Beyond the unwritten rules and manual labor behind Shorty’s, at the end of the day, it’s simply just one of the best places to skate in the area. Quartersnacks has always been partial to skateboarding administered on low ledges and flatground, but we stepped out of our comfort zone and enlisted some independent contractors for the this edit. Between helping out with the build (which, by the way, already has a new extension on it and a clam shell forming in the corner), this is what we pulled through with. We tried to use to Luther Vandross Brick City Street Styles montage as a reference for this one, except it’s impossible to make something as good.
Thanks to Levi’s Skateboarding for their support in helping us leave something permanent behind at the spot :)
Alternate YouTube Link
Contributing filmers: Rob Harris & Johnny Wilson.
Back to the T.F!
Previously: Off Brand: A Quartersnacks D.I.Y. Build, Weekend at Shorty’s
P.S. If you’re wondering why Corey isn’t featured…here you go :(
Space in New York is a precious commodity. Lots rarely sit vacant, building foundations are never left undone, and an open area seldom exists without a security booth watching over its perimeter. The Volcano was an isolated incident. D.I.Y. in New York peaks at the B.Q.E. lot, where a few pillars form quarterpipes and banks, which then get backed into by trucks every few months and ruined. A wide open space is too precious for developers to neglect, and neglect is how every great D.I.Y. story begins.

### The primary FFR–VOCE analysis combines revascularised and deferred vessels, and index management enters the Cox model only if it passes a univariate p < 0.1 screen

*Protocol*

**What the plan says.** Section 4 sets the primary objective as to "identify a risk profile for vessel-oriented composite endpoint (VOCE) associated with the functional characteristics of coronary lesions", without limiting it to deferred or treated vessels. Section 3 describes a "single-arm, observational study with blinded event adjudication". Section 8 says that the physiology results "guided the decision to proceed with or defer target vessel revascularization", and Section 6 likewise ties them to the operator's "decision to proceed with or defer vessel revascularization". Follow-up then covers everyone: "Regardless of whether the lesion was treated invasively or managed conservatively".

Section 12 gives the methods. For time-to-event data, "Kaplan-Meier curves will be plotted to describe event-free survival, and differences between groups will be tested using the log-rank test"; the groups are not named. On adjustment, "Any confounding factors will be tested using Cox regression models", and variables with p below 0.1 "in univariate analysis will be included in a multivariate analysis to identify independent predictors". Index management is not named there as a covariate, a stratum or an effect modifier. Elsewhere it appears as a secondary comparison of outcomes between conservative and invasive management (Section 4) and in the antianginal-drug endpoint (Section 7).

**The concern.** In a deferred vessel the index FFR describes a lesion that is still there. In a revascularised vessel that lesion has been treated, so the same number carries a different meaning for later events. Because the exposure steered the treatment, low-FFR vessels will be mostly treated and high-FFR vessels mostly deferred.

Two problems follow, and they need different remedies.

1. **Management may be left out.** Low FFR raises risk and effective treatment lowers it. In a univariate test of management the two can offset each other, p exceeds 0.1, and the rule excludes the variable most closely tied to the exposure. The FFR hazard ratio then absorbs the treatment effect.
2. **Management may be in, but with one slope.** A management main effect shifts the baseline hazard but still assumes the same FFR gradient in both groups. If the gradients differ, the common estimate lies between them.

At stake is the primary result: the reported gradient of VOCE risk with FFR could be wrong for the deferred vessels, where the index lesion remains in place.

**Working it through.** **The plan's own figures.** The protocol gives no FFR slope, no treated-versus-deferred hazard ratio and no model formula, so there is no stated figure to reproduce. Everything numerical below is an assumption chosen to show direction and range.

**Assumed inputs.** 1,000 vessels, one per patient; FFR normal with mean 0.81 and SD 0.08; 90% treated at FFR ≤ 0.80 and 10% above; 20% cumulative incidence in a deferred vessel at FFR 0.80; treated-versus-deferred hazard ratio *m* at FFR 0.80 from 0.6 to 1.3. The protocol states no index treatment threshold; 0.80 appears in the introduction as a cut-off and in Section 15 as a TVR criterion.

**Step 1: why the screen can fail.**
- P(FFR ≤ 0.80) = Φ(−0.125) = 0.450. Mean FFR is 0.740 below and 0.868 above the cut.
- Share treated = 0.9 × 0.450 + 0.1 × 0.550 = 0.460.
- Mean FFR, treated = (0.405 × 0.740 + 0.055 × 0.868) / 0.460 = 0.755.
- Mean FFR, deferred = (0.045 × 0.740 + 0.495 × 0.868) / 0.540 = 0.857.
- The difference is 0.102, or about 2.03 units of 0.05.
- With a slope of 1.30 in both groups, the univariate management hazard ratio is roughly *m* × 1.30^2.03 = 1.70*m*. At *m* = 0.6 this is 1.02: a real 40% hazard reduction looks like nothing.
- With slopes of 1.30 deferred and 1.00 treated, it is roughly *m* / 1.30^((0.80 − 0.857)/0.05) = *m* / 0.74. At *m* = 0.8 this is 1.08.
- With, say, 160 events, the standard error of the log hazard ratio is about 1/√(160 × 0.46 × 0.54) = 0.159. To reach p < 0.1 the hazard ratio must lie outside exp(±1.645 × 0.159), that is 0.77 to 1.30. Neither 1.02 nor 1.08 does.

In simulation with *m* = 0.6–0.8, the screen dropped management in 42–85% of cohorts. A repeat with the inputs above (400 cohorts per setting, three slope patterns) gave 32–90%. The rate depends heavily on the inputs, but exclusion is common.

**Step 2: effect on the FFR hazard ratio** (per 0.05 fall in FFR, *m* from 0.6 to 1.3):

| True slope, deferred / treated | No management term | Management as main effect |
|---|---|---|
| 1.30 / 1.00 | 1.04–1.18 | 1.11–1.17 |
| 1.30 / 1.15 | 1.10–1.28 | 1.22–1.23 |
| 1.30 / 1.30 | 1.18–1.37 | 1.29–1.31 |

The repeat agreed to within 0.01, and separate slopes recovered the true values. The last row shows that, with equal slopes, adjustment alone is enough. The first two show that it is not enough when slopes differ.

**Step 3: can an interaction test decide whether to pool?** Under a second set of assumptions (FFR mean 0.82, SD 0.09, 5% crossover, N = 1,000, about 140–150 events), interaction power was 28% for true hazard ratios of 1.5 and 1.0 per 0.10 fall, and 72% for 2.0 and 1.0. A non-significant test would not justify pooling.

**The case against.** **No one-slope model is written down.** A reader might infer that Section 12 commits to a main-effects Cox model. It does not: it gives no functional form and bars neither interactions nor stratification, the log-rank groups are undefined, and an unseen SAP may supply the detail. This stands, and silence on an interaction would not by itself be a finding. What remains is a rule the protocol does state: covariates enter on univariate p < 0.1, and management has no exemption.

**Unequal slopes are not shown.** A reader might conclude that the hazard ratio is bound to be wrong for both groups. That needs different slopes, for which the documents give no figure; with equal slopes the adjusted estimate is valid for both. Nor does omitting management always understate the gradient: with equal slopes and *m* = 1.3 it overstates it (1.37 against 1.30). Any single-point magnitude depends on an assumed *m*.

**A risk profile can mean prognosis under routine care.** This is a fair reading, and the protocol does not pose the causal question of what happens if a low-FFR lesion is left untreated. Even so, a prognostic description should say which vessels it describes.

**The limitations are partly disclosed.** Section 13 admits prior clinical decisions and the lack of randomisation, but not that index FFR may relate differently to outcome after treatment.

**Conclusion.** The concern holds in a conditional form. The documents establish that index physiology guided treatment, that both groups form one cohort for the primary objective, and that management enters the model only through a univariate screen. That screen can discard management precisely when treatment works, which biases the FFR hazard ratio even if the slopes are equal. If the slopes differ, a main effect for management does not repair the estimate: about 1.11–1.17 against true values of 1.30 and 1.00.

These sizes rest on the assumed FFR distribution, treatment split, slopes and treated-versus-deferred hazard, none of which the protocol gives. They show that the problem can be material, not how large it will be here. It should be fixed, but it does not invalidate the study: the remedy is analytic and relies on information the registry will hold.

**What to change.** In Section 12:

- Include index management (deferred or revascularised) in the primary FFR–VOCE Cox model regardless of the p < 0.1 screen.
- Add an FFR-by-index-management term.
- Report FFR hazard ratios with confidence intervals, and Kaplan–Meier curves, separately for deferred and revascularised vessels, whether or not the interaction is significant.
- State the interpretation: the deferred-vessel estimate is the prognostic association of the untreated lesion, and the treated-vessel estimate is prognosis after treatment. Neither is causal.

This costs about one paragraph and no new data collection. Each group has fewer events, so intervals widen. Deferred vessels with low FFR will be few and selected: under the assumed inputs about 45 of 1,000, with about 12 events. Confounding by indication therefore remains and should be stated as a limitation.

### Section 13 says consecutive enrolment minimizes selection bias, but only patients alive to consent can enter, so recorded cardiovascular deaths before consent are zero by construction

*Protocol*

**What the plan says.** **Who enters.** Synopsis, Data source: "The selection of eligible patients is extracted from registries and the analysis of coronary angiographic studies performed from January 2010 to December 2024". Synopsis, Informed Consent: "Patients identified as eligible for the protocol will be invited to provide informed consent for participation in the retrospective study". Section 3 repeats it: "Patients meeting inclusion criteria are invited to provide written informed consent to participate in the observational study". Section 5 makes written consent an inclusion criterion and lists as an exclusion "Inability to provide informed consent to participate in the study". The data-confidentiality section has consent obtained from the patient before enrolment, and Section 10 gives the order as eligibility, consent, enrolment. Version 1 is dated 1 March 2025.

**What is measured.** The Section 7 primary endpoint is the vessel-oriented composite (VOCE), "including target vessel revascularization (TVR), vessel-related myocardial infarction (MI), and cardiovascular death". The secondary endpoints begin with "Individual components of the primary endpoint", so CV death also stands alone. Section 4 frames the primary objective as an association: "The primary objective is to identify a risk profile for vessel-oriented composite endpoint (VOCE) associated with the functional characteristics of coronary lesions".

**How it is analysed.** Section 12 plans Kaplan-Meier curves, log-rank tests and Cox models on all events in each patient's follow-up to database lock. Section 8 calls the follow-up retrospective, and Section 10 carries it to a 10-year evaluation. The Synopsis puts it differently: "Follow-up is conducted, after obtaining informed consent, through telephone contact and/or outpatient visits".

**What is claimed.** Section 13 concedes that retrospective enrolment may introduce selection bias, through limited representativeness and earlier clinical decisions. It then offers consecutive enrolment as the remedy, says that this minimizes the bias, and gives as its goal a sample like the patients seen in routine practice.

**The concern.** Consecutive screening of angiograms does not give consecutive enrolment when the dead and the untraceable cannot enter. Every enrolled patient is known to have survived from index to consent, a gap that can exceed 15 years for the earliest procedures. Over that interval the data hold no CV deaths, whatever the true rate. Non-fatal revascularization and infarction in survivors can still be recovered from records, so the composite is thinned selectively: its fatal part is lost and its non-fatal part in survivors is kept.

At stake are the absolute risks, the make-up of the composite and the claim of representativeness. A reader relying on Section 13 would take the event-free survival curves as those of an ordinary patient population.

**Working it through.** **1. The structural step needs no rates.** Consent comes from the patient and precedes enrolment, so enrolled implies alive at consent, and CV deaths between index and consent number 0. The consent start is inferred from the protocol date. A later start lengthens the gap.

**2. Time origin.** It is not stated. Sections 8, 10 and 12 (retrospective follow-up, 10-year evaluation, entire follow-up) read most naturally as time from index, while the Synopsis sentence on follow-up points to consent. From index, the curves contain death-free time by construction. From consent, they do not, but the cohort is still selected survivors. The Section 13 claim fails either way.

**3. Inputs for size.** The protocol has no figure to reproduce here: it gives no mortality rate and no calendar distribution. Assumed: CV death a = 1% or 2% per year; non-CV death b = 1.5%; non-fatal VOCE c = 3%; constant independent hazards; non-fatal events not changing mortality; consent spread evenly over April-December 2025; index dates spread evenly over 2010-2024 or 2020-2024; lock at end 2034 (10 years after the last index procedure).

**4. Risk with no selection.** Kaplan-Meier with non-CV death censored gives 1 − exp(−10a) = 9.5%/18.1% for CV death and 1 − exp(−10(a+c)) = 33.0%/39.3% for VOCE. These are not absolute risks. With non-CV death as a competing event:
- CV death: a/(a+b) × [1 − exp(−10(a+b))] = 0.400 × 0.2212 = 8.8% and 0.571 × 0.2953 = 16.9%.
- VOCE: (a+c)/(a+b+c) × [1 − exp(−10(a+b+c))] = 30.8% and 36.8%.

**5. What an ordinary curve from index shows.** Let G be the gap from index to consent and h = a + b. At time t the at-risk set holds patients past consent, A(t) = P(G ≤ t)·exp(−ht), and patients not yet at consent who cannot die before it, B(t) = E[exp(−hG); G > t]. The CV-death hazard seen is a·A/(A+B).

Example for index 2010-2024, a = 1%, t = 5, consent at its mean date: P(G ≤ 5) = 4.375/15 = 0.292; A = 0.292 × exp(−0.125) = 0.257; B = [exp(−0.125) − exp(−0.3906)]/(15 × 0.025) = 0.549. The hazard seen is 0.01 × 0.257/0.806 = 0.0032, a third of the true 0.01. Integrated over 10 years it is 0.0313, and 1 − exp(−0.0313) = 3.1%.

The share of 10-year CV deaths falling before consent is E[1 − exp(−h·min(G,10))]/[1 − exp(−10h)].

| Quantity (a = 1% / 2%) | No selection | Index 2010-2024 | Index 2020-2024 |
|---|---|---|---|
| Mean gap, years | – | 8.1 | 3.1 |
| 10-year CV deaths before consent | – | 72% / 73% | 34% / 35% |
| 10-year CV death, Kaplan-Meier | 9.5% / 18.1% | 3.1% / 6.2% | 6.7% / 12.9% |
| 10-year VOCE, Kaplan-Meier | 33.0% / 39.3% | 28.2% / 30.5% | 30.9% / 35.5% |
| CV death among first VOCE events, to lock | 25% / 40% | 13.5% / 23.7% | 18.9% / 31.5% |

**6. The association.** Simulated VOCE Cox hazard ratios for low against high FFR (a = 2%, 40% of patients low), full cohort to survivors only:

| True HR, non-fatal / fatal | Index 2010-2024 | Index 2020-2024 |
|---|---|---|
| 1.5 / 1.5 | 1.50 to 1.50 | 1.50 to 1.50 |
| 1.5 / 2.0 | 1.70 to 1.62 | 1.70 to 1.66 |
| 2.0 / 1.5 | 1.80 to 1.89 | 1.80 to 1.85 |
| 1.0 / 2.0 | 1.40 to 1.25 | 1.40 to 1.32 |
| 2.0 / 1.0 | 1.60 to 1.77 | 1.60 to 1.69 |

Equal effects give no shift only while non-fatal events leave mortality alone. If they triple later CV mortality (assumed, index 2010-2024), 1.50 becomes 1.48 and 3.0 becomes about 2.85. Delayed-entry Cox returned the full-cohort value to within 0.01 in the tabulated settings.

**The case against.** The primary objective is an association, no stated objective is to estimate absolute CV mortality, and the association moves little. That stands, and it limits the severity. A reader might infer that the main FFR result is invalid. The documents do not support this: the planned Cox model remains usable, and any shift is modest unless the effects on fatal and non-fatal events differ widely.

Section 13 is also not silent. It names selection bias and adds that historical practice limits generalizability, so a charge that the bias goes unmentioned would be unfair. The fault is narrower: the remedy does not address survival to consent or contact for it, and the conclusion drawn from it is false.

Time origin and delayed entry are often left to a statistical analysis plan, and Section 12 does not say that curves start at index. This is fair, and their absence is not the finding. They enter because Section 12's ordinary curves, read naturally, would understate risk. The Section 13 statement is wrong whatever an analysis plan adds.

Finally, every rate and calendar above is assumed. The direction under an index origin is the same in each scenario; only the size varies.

Shorty’s is the most recognizable D.I.Y. spot the the greater New York metropolitan area today (first brought to the world’s attention by Fred Gall’s “Scum League” series), and it sits in an abandoned warehouse amid an industrial zone outside the city. The nearest train station is a thirty-minute skate away. Skateboarders need to go quite far to be left alone these days.
The spot was started by a bunch of locals living not-too-far-away, in the most ramshackle skate house imaginable. After eyeing the space, the original plan was to cement a few barriers and see how much they could get away with in incremental doses. The volatility with these sort of spaces is high: there’s never such thing as a truly “abandoned” space. All it takes is for one person with oversight to get pissed off about it. Luckily, that *knock-on-wood* hasn’t happened. Shorty’s began with a small volcano in February 2011, and has bloomed into three walls of obstacles.
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